Here at I Heart Robotics, we believe in telepresense. Not only do we believe that it's real, but we also believe that it will change the world we live in. Imagine if instead of running the gauntlet of airtravel, you could just log into a robot and visit The Great Wall of China or the Pyramids or any of the other wonders of the world.
Imagine a shopping trip where if instead of clogging the streets of New York City by walking at the slowest pace possible, you could zip by teleoperating a robot going to visit a fancy SoHo boutique. Think of the hit you will make at a NYC night club when you drive up to the velvet rope with your entourage of technicians ready to hit the e-stop in the event of a malfunction or spilled drink. Also, I would like to point out the advantages of not having to take the subway, or a taxi or even worry about parking.
Imagine if you were stuck in a blizzard on a business trip unable to make it home for your son's or daughter's school play which you promised them on numerous occasions that you would not miss. Now imagine how happy they will be when they see you roll into the auditorium in a rented Texai. Now imagine how happy you will be when the video is not completely lagtastical. VP8 is a step toward making this dream a reality.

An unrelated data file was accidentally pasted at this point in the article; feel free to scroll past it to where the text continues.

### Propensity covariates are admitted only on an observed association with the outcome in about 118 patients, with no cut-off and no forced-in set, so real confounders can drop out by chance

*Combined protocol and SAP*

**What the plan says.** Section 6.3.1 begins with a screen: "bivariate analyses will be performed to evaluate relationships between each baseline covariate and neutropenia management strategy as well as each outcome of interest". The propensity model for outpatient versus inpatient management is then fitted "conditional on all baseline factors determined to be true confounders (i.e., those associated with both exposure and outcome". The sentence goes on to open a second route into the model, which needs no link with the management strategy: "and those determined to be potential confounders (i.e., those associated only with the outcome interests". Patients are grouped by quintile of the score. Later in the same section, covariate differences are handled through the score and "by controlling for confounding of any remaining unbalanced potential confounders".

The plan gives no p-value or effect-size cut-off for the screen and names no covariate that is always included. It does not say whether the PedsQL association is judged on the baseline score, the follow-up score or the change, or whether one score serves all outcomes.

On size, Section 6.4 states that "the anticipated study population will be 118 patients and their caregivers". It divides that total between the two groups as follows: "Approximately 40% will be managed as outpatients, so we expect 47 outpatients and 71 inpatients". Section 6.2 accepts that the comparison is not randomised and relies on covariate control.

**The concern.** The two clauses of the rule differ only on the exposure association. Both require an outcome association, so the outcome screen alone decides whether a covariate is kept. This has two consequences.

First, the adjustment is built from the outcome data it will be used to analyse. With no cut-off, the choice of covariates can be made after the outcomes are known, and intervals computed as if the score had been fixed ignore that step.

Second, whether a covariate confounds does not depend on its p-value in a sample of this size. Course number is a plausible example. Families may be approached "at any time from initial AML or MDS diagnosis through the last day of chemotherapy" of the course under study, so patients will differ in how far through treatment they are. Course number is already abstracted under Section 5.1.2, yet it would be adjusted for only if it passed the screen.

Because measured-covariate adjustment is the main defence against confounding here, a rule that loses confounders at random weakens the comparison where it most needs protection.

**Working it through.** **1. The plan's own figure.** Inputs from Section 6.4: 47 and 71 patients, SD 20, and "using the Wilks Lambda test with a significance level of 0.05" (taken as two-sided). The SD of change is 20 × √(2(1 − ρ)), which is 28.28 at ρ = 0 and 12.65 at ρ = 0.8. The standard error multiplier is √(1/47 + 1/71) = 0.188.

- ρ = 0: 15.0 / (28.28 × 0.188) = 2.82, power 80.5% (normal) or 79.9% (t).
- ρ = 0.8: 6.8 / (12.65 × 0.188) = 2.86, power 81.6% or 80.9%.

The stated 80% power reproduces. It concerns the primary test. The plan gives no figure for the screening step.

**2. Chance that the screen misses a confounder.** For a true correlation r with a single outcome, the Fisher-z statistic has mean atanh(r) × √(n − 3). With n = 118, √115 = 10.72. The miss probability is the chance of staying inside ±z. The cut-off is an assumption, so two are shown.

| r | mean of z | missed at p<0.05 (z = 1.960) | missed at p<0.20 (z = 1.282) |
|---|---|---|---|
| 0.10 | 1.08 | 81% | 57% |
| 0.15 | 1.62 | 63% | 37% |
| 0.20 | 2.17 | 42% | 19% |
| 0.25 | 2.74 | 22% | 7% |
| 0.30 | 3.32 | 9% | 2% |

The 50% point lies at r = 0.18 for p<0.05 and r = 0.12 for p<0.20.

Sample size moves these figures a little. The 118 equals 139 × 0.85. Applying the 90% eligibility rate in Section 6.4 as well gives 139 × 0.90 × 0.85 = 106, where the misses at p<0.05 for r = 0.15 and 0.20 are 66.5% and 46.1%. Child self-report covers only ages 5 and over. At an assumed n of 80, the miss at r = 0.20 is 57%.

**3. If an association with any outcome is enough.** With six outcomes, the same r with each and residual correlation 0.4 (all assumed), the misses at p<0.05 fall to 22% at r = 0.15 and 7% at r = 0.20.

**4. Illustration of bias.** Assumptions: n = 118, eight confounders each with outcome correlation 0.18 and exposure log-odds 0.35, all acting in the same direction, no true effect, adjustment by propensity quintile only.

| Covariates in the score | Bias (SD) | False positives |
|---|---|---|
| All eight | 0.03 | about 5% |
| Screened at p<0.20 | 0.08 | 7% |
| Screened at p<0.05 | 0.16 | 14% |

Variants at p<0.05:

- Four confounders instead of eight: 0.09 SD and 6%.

Beyond dreaming this will also help with the phase component of the teleoperation system control problem. There can be stability problems where the video feed is lagged 180 degrees out of phase, so that while the robot is actually turning to the right towards a wall, the video may be lagged to the point where it shows to robot turning left into the wall. The human operator does the obvious and turns the robot right into the wall. This could damage the wall and or the robot or worse. VP8 should help increase the phase margin.